The hand-printed letter tacked to a tree near the Ashland, Va., sniper shooting site is known for its chilling postscript -- "Your children are not safe anywhere at any time." But among those who study handwriting, it has had even more interesting things to say.
The world of graphology has been buzzing since last week, when the letter was distributed over the Internet after the arrests of two suspects in the string of shootings in the Washington area. Handwriting chat groups have been busy as people swap theories about the writer's personality. For those who practice handwriting analysis, this is bigger than big.
"We're always excited to see handwriting," said Ted Widmer, a New Mexico graphologist and author of two books on the subject. "I love to see this guy's handwriting to see where he is at."
Law enforcement officials will use forensic handwriting analysis to try to link the presumed sniper letter -- and a tarot card left at another sniper scene -- with suspects John Allen Muhammad, 41, and John Lee Malvo, 17.
Some graphologists also use writing to analyze character, though critics are skeptical about its reliability for that purpose, calling it a pseudo-science.
The theories that result from this analysis do not always agree. Gary Brown, an Oregon graphologist who consults for federal agencies, believes Malvo wrote the letter. He drew this conclusion largely by comparing the letter with Muhammad's signature on a court document. But Widmer, who also does law enforcement consulting, said the author seems older than 17.
In interviews this week, though, Widmer and Brown concurred that, if they had seen the letter before the arrests, it would not have helped them tell police the race or gender of the writer. Both said the writing does not point to a foreign-born author, even though Malvo was born in Jamaica and spent much of his youth there.
Brown and an associate, Liz Welt, said the sniper letter was written by someone who is self-conscious, withdrawn and socially standoffish, a planner who could be dominated by another person who is older and quicker-thinking.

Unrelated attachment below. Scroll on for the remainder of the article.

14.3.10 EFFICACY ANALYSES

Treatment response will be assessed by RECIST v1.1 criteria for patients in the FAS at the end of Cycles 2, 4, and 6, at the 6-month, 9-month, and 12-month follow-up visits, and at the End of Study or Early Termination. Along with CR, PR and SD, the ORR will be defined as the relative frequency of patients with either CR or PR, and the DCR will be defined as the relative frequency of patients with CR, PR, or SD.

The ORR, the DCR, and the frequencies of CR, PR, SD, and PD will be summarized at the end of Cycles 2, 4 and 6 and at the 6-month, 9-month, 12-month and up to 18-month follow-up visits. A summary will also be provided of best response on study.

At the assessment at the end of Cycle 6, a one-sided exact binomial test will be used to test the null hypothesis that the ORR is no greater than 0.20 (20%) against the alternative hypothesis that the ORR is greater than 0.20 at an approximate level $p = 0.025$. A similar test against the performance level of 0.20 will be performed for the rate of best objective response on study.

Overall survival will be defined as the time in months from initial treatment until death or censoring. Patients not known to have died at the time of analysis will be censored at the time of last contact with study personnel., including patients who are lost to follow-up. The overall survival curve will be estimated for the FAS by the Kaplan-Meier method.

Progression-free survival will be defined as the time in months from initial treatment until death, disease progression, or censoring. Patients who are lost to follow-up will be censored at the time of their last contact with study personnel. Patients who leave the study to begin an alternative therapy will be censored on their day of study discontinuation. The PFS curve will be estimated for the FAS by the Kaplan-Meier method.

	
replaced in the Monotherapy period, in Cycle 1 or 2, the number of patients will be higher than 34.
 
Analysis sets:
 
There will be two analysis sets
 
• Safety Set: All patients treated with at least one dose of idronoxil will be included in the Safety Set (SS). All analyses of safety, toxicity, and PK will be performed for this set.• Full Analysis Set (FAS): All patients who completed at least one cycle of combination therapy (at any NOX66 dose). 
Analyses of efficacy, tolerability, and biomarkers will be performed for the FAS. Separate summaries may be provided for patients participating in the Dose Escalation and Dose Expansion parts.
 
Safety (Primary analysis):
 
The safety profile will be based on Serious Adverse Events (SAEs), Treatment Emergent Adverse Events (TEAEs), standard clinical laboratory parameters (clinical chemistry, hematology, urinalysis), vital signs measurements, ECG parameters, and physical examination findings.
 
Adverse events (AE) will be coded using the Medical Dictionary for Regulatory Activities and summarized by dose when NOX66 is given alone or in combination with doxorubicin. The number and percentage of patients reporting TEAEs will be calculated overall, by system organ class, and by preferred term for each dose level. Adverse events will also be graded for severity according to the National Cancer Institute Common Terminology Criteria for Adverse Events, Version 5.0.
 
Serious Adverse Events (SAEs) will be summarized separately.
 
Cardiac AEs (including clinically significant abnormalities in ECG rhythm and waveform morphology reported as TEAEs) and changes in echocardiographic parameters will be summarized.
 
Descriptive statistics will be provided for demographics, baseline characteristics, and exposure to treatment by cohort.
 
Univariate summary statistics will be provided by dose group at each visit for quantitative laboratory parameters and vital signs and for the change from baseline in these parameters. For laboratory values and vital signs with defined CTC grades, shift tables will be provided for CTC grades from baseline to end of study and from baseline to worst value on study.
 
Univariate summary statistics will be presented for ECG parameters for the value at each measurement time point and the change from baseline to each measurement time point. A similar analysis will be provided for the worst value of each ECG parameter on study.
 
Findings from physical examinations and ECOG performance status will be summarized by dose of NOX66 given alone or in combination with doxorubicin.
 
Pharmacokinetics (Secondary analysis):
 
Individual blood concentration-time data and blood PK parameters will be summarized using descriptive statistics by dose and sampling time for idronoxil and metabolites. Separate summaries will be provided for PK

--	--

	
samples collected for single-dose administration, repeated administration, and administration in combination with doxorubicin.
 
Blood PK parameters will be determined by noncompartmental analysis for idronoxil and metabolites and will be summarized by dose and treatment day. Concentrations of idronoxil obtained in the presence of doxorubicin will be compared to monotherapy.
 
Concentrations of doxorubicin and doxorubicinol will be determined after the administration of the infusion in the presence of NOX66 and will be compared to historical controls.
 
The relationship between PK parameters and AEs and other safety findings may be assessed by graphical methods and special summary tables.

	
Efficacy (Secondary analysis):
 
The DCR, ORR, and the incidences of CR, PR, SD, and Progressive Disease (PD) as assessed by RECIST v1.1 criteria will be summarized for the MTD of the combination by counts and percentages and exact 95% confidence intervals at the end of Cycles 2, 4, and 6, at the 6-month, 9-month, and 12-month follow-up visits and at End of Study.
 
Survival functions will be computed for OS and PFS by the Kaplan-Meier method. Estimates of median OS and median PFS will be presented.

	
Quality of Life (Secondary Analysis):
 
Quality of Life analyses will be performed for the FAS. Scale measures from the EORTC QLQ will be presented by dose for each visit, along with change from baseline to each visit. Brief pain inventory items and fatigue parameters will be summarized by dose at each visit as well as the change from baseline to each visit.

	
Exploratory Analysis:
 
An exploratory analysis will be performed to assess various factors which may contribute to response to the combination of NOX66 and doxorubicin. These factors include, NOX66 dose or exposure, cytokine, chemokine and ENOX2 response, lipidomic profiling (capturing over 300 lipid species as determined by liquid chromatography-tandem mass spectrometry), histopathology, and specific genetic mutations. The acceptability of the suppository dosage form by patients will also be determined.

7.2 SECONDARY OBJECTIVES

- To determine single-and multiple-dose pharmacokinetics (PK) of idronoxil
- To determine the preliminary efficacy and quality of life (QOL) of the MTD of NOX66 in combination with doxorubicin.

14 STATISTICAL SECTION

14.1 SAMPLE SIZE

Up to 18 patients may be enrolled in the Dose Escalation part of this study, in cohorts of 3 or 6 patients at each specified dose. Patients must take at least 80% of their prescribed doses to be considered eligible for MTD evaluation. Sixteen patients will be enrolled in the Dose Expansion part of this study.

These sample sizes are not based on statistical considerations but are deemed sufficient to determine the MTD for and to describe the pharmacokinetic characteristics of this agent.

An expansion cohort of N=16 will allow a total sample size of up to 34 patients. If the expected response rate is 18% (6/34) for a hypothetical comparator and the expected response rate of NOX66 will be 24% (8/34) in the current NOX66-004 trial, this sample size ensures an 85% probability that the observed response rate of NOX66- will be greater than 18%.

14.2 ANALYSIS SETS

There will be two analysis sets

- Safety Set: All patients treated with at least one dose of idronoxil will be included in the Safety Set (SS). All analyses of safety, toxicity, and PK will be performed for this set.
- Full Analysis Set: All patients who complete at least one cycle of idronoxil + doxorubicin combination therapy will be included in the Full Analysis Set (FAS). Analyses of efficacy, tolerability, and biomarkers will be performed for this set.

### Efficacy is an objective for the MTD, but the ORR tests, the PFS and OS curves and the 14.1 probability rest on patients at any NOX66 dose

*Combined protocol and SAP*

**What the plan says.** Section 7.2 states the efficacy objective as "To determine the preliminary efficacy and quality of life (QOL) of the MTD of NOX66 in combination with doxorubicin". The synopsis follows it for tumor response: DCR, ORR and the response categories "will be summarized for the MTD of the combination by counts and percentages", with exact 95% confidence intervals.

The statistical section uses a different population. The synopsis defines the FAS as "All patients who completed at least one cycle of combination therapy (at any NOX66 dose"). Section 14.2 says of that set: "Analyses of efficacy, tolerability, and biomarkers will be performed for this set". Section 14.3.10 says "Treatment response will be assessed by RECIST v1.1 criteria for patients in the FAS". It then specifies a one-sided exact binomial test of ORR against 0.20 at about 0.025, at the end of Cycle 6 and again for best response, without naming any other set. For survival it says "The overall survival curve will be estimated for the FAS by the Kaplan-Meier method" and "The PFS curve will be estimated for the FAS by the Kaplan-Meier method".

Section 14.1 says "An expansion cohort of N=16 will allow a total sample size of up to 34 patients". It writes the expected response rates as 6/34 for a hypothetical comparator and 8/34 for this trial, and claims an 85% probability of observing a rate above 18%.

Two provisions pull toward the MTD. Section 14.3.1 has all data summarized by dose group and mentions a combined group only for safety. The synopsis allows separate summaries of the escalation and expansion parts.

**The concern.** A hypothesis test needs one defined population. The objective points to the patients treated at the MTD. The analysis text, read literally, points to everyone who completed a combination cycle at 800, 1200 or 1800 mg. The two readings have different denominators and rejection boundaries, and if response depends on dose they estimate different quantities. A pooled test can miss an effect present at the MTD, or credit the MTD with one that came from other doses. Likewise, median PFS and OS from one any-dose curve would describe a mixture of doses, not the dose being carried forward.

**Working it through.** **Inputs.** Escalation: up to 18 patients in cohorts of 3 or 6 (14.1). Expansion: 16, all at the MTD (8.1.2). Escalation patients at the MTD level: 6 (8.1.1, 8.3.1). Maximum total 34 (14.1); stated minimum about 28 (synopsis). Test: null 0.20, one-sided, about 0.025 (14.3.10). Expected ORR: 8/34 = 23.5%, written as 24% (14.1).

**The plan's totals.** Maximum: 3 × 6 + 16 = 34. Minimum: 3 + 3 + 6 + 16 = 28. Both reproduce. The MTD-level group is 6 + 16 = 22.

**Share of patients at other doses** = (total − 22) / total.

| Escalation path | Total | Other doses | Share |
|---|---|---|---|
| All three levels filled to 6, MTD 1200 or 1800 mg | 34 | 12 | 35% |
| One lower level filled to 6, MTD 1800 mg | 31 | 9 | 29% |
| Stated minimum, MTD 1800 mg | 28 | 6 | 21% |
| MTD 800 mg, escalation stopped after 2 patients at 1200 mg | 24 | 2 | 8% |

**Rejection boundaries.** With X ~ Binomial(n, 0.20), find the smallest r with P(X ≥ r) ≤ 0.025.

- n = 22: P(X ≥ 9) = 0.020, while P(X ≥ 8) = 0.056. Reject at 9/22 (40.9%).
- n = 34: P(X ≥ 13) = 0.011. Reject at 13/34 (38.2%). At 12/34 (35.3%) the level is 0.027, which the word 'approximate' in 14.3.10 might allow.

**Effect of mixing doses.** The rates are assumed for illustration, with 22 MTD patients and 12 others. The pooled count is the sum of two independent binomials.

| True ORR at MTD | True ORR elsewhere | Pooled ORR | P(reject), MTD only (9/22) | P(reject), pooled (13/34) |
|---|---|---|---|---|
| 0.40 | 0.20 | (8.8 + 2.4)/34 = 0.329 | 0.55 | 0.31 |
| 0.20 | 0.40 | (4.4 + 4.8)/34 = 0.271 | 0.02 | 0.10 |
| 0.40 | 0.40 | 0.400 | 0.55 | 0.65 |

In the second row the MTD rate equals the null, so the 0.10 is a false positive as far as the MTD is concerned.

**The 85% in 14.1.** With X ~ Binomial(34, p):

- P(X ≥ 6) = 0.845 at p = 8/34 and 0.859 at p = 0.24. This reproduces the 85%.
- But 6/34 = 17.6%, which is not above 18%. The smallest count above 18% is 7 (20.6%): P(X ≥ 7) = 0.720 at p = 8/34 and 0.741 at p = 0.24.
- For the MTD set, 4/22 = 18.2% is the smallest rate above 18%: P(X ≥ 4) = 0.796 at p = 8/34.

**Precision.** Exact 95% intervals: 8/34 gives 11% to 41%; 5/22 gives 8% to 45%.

Brown also drew some conclusions about Muhammad, based on his signed court petition filed in Tacoma, Wash., in 2001 to change his last name from "Williams." The writing, he said, reveals a man with a big ego, a demand for attention and a lack of organization.
"A [Jeffrey] Dahmer, a Ted Bundy, you can see immediately this is a dangerous personality," Brown said. By contrast, in the handwriting examples from the sniper suspects, "you would never get to saying, 'Hey, these people are dangerous.' You would say under the right circumstances they would do something, but there would have to be that trigger."
Widmer, who directs the International School of Handwriting Sciences, said the letter writer "is very unstable. This person feels alienated from society and has difficulties interacting. . . . Extremely cold, but underneath it all highly emotional . . . capable of violent outbursts."
Among the clues he sees: "That left margin is a disaster," weaving back and forth, not the straight line most writers form. The writing changes direction and size, he pointed out, and the spacing between words varies.
Widmer noted that the letter was printed, not written in cursive script. That tells him the writer is relatively young, but he said that does not rule out Muhammad.
To skeptics, the idea that personality can be predicted through handwriting is ludicrous. Barry Beyerstein, a biological psychologist at Simon Fraser University in Canada who co-edited a book critical of graphology, called it "scientific bunk, no better than palm-reading or tea-leaf reading."
Charles Bahn, a professor of forensic psychology at New York's John Jay College of Criminal Justice, described it as "very much an art rather than a science." A skilled practitioner -- and many are not -- has a "fairly good" chance of predicting emotional stability, he said. Beyond that, he said, it does not have a good track record.